Henry Ramos Allup and Henri Falcón announced their candidacy by
convening primary elections within the coalition.
After nearly two years of peace negotiations between
government and the opposition parties, an agreement was reached
in early February 2018, called "Agreement of Democratic Coexistence for
Venezuela." It established a
political, economic, and
social framework to solve the country's problems. Included in the
agreement was a date for elections and extended electoral
That same week former U.S. Secretary of State Rex
while on a tour of Latin America openly called for regime change
On February 21 some coalition parties announced a
the elections while other members like Progressive Advance (AP)
did not boycott. "The premature and unconditional event that is
announced for April 22, 2018 is just a show of the government to
pretend a legitimacy that it does not have,"
said opposition coordinator Angel
Oropeza at a press conference.
Reactions to Electoral Opposition
Some opposition candidates' ban from taking part in the
elections, was due to administrative and criminal proceedings
against them. Henrique Capriles, candidate in the elections of
2012 and 2013 is barred for 15 years for "administrative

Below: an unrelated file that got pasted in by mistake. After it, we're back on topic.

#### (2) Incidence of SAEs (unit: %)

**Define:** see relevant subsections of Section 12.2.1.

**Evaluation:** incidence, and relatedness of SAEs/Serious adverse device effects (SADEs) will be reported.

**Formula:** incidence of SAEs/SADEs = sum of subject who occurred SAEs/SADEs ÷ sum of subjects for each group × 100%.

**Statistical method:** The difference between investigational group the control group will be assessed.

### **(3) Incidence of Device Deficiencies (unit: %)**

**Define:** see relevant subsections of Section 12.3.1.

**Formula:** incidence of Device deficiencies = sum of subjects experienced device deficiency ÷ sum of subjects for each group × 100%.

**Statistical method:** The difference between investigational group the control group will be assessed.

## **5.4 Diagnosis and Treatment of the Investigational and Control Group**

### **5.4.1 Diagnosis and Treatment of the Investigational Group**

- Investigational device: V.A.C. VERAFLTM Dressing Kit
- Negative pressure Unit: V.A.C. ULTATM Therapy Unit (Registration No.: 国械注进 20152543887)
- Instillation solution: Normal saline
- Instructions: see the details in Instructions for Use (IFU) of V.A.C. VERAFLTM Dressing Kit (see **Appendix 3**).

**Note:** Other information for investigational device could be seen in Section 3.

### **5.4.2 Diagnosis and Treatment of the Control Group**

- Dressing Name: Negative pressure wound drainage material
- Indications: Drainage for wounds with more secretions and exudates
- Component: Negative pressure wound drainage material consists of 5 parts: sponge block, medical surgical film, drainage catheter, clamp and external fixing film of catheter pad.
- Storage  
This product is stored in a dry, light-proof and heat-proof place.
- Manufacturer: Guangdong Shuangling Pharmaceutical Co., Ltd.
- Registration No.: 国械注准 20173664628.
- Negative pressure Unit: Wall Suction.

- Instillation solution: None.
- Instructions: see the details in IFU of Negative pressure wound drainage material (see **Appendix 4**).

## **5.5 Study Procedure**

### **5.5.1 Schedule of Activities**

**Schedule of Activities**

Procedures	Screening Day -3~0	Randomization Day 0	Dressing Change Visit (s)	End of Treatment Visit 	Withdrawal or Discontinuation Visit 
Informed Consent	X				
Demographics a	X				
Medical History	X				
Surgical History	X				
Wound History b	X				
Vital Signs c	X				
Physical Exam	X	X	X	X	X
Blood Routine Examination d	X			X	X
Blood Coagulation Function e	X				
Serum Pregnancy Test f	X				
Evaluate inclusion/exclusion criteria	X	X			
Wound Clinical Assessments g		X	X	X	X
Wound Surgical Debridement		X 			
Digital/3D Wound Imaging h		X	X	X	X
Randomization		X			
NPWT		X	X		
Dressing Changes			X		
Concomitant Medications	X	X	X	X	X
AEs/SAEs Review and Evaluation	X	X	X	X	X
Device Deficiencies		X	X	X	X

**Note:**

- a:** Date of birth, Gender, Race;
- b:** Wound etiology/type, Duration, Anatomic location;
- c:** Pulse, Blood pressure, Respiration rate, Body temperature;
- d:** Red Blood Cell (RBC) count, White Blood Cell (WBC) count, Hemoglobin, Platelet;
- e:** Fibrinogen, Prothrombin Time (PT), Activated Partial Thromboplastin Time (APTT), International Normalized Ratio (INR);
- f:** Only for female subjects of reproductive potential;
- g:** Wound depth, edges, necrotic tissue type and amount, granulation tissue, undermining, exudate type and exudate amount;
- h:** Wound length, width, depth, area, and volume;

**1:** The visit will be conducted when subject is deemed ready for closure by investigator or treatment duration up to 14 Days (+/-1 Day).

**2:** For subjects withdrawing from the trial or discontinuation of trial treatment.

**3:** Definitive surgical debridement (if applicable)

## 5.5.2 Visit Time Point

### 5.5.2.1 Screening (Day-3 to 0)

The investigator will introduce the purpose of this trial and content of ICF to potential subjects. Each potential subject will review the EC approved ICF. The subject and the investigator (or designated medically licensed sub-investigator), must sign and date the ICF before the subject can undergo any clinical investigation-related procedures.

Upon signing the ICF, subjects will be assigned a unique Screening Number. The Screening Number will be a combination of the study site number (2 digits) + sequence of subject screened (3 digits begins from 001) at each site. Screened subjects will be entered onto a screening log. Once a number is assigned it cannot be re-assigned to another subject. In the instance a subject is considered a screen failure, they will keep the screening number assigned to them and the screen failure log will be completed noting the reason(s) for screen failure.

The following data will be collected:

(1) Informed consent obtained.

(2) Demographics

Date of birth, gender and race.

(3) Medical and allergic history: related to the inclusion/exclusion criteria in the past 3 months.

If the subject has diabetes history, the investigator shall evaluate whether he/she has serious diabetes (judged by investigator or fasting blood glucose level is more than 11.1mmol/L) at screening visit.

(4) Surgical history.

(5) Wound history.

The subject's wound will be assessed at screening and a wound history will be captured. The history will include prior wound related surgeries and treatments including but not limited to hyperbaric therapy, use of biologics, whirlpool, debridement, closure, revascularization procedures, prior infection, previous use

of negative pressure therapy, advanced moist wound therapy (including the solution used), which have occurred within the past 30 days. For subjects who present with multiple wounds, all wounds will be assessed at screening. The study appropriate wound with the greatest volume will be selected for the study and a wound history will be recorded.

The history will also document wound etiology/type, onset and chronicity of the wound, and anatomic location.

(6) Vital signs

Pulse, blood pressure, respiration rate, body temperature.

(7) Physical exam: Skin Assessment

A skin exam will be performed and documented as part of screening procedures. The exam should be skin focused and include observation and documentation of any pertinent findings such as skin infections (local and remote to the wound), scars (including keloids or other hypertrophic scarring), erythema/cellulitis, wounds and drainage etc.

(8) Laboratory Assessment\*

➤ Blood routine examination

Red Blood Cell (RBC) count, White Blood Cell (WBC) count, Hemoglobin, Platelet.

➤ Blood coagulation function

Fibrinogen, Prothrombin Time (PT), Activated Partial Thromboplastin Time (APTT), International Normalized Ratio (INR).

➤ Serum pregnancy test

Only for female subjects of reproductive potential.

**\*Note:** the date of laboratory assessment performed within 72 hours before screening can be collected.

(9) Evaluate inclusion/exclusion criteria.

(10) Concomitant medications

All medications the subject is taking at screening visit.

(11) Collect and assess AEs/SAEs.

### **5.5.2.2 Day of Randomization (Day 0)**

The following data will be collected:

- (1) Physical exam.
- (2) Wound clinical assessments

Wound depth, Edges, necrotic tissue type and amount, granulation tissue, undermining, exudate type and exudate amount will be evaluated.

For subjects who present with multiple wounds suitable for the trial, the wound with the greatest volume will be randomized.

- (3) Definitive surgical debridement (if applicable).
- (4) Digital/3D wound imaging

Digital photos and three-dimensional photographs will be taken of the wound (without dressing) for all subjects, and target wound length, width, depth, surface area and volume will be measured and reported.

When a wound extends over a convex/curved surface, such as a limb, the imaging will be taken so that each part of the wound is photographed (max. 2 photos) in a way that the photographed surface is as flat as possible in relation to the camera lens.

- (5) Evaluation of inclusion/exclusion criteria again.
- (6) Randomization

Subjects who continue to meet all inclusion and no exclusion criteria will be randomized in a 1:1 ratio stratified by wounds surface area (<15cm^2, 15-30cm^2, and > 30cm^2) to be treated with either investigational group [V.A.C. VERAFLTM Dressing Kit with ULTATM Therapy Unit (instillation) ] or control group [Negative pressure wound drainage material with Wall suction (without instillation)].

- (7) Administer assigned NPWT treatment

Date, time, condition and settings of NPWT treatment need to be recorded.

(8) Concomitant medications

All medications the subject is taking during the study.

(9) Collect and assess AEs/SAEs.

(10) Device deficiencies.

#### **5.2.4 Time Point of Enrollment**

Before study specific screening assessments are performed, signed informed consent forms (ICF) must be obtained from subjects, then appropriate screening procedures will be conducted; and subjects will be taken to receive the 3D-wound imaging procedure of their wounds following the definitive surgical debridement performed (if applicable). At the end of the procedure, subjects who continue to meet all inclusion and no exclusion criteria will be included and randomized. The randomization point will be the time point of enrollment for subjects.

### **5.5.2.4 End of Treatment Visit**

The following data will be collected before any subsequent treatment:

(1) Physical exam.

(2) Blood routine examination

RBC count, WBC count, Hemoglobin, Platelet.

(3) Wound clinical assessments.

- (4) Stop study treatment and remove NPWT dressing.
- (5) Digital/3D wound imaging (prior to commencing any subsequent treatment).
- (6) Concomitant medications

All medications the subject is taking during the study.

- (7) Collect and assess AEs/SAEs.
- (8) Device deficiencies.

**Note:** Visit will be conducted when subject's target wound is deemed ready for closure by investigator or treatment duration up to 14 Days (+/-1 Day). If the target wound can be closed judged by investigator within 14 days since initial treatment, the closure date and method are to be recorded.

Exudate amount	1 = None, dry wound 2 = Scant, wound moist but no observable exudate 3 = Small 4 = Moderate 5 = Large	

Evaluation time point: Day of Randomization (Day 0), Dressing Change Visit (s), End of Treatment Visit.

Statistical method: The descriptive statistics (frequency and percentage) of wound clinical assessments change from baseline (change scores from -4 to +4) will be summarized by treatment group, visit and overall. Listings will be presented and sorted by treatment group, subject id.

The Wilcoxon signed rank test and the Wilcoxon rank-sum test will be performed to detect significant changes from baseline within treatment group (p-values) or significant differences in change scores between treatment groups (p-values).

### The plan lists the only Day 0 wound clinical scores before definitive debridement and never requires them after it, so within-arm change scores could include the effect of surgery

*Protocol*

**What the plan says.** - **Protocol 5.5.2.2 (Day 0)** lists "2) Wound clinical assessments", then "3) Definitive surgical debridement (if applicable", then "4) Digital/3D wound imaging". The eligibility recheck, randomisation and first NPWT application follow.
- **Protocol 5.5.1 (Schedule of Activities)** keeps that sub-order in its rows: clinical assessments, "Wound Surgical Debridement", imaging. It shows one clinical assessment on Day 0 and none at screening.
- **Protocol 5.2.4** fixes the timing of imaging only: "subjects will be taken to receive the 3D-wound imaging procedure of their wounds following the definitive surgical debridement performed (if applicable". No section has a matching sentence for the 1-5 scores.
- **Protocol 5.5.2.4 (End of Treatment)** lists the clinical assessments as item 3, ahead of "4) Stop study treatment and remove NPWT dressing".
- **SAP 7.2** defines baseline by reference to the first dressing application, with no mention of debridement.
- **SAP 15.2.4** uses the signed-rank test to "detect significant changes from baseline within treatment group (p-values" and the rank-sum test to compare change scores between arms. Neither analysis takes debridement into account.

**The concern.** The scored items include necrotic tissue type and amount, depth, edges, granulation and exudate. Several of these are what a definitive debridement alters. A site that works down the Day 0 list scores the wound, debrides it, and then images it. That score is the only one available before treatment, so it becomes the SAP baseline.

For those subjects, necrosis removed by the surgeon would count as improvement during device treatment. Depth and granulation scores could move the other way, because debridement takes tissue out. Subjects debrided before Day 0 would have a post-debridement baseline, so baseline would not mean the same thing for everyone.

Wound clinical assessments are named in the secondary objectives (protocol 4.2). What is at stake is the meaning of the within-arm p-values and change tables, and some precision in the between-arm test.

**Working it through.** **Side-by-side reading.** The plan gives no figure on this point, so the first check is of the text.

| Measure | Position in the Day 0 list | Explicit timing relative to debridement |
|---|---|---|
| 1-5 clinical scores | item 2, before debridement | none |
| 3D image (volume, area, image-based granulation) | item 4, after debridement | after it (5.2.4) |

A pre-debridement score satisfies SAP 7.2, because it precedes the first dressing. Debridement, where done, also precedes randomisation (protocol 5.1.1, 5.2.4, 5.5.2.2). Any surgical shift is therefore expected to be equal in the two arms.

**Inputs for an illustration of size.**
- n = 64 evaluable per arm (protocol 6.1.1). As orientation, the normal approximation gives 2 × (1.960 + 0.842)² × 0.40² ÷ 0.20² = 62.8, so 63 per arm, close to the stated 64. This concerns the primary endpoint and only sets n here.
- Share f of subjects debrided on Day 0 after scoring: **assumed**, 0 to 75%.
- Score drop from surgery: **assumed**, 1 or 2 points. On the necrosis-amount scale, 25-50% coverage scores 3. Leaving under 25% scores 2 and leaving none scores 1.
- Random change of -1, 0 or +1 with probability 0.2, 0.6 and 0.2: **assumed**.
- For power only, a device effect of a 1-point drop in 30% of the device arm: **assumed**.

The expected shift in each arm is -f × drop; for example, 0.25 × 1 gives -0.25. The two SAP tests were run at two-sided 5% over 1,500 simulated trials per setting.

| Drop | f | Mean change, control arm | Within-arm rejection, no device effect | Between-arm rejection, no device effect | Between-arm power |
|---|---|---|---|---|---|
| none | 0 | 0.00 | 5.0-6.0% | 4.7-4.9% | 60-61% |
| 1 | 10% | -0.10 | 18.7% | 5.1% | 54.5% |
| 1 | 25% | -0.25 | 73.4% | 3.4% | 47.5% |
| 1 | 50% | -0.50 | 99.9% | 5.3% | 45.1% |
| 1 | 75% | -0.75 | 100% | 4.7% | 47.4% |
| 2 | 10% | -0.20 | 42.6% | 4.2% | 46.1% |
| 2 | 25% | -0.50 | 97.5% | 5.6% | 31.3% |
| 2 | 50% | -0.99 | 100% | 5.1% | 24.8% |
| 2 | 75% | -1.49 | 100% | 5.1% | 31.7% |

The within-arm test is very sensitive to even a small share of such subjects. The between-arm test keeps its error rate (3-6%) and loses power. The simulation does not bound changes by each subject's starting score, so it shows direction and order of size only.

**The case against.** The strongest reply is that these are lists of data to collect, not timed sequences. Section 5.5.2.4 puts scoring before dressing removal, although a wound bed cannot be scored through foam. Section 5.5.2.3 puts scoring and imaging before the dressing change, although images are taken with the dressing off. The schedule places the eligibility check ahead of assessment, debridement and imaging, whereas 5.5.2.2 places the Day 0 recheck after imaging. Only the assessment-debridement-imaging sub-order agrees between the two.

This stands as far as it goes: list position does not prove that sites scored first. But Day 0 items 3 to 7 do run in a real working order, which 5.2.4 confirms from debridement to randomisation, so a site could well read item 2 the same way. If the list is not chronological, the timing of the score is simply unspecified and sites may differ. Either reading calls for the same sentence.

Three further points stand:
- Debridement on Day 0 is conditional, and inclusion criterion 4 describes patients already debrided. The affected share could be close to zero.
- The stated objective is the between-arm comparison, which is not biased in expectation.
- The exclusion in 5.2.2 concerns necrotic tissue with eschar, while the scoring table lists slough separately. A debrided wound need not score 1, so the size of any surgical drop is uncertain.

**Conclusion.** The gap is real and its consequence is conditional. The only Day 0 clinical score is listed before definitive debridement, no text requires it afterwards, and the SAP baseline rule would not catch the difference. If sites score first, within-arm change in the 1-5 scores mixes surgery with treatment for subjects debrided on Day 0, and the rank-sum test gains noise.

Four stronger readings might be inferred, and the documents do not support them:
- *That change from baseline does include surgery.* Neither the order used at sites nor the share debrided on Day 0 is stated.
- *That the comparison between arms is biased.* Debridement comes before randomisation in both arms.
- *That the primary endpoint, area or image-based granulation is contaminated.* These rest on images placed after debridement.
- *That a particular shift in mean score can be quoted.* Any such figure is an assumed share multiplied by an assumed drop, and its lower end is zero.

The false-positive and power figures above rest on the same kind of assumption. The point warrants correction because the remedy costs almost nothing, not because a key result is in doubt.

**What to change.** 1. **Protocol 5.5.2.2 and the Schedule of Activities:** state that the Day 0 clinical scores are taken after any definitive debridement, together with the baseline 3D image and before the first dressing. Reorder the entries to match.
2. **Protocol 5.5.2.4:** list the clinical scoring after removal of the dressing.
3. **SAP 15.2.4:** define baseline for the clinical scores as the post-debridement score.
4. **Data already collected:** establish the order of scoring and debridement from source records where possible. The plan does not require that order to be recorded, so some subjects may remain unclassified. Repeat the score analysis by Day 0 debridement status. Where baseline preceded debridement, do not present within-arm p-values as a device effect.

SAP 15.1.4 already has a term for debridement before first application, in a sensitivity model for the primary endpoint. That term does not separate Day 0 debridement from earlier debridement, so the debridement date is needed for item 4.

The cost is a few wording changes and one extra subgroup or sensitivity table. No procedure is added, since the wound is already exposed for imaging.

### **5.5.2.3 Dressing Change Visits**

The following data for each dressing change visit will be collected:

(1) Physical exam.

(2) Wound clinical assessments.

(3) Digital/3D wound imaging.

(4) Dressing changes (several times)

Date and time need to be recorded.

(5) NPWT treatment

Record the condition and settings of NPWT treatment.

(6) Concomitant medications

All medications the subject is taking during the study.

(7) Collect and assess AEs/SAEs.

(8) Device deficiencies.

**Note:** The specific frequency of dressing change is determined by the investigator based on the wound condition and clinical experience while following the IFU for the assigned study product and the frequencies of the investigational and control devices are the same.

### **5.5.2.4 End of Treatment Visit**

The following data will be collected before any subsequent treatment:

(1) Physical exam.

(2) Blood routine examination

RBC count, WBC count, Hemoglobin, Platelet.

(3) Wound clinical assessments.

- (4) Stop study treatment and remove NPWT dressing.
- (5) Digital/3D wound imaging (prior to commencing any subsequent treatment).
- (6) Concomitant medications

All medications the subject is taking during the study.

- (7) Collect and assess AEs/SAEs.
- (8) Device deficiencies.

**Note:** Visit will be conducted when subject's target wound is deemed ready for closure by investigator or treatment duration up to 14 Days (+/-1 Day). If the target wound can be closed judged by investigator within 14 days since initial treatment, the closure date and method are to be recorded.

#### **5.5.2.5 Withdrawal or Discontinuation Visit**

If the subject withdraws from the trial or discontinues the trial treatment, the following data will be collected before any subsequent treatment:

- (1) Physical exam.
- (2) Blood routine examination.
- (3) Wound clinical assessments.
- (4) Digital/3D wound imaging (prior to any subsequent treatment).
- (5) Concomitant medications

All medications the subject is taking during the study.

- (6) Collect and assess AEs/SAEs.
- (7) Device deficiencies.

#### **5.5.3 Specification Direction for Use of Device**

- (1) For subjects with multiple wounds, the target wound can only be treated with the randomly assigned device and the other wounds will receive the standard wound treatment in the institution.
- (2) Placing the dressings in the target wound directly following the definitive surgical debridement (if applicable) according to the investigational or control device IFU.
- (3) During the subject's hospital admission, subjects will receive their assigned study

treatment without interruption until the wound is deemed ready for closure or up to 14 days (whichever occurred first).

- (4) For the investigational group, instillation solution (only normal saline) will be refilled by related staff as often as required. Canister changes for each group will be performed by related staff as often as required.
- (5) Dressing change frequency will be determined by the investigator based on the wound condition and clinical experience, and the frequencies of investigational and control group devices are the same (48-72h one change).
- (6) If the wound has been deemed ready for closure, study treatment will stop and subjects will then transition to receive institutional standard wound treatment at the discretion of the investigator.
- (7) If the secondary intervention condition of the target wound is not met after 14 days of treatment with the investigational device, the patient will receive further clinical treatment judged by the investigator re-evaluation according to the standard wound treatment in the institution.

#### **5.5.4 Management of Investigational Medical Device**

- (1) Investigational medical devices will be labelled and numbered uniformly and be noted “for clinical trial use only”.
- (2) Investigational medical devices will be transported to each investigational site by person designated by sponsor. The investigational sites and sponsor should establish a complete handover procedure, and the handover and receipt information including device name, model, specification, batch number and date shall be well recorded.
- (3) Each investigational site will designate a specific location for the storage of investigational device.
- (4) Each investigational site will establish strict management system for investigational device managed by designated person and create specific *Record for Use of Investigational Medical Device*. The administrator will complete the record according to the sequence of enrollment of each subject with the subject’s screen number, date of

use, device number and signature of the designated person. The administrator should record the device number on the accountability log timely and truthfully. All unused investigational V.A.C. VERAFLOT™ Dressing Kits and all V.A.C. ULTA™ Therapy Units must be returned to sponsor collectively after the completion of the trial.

irregularities" which include taking suspicious donations from
abroad while he was governor.
Leopoldo López, is serving
almost 14 years for the 2014 protests that resulted in the deaths
of 43 people following his calls for street protests. Others,
like María Corina Machado are accused of being the ring leaders
in a plot to assassinate President Nicolás Maduro and Major
General Miguel Rodríguez Torres, a dissident chavista, are now
imprisoned for alleged conspiracy "against the constitution and
of sowing division within the armed forces."
The National Constituent Assembly did not re-validate
political parties of the opposition because they did not
participate in the municipal elections of 2017. Under the ANC's
new rules, parties must undertake a reapplication process if they
didn't participate in the "immediately previous" election. To
participate in the national, regional or municipal electoral
processes, political parties must have participated in the
immediately previous elections of the constitutional period at
the national, regional or municipal level.
The Democratic Action (AD) party was successful in
registering. The Popular Will (VP) and the Partido Unión y
Entendimiento (Puente) (Union and Understanding Party) parties
refused to do so, while Primero Justicia (PJ) (First Justice) did
not meet the requirements to go to the "repair" period.
President Maduro said on several occasions that
elections was a demand from the Venezuelan opposition and global
right wing who had spent more than a year asking for early
The opposition declared that the government had moved
elections taking advantage of a disorganized opposition and the
social and political climate that benefited the government.
Electoral System and Process
a. Electoral Registry
The Venezuelan Electoral Registry determines the number
people who are eligible to vote. From it are chosen voters that
partake in the mandatory electoral service at polling stations.